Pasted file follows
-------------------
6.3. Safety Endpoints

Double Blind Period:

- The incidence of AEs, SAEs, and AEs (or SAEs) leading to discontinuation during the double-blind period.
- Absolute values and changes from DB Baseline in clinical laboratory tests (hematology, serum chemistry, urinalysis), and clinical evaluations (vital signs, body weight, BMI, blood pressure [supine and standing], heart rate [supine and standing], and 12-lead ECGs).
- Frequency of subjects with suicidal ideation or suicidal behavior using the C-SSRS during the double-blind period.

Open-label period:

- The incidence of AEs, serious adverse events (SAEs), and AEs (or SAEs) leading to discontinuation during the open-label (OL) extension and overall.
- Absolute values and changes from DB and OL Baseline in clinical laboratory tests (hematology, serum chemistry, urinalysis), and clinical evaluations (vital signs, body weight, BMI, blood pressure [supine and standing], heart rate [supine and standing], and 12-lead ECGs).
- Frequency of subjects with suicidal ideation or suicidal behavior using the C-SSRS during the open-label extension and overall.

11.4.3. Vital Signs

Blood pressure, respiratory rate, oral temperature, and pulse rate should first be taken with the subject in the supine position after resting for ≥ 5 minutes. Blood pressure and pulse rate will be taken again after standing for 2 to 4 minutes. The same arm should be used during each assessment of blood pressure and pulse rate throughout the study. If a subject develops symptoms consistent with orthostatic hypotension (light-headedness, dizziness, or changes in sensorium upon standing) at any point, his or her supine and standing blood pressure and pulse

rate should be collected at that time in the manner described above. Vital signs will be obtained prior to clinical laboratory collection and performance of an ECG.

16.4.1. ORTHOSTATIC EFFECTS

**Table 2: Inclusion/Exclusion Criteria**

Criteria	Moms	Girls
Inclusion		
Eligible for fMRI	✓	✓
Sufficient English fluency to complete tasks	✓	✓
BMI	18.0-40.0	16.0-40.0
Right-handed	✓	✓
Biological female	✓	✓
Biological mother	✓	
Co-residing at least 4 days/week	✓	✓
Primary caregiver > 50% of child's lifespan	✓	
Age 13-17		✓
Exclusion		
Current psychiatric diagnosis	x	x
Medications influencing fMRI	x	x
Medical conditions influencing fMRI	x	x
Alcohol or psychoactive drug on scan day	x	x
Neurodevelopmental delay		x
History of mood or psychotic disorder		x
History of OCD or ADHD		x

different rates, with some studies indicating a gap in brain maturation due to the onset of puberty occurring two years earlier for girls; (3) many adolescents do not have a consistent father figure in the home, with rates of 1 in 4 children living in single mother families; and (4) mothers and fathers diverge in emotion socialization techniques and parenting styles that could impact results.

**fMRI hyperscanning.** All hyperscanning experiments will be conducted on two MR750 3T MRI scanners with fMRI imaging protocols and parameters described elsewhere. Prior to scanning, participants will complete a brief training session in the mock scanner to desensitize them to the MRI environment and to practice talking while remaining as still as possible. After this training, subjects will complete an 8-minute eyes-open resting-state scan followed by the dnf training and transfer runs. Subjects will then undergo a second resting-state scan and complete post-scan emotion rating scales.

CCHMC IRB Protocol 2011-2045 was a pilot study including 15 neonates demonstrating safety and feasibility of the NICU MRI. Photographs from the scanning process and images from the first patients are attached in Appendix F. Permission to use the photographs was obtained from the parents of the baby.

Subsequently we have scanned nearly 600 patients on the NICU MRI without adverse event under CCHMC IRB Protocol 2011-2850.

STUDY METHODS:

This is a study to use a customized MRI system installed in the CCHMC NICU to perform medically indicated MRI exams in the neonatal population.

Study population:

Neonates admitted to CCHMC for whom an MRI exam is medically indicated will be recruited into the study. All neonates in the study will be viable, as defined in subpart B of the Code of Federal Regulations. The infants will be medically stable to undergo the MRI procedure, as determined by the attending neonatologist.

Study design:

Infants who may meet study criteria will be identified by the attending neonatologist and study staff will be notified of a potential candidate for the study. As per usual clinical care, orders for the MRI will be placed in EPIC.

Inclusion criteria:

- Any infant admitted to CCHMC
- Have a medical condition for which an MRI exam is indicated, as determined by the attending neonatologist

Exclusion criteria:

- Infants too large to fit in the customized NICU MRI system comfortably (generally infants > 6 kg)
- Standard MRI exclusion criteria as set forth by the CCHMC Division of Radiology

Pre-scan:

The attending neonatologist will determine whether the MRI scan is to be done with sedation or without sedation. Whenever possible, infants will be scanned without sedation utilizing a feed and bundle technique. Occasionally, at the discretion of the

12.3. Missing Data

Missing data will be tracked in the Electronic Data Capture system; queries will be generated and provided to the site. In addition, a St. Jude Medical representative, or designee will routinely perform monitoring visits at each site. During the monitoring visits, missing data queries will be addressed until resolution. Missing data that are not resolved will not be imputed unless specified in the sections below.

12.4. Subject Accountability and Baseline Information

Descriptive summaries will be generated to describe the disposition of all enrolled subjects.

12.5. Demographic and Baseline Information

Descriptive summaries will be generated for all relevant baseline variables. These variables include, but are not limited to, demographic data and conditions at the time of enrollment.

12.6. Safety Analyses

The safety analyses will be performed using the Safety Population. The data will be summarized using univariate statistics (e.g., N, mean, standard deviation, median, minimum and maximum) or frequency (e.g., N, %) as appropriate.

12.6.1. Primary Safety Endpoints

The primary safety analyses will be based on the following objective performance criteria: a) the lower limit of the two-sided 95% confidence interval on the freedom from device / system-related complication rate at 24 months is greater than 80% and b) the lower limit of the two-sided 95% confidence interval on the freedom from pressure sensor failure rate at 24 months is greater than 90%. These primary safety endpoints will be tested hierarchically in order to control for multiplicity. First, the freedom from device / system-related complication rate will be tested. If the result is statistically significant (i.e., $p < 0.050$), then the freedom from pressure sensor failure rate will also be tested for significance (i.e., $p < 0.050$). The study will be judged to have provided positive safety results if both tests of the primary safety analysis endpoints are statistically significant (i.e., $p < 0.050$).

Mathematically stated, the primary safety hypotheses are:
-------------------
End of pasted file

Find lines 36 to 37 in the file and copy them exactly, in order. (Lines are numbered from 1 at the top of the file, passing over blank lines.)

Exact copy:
CCHMC IRB Protocol 2011-2045 was a pilot study including 15 neonates demonstrating safety and feasibility of the NICU MRI. Photographs from the scanning process and images from the first patients are attached in Appendix F. Permission to use the photographs was obtained from the parents of the baby.

Subsequently we have scanned nearly 600 patients on the NICU MRI without adverse event under CCHMC IRB Protocol 2011-2850.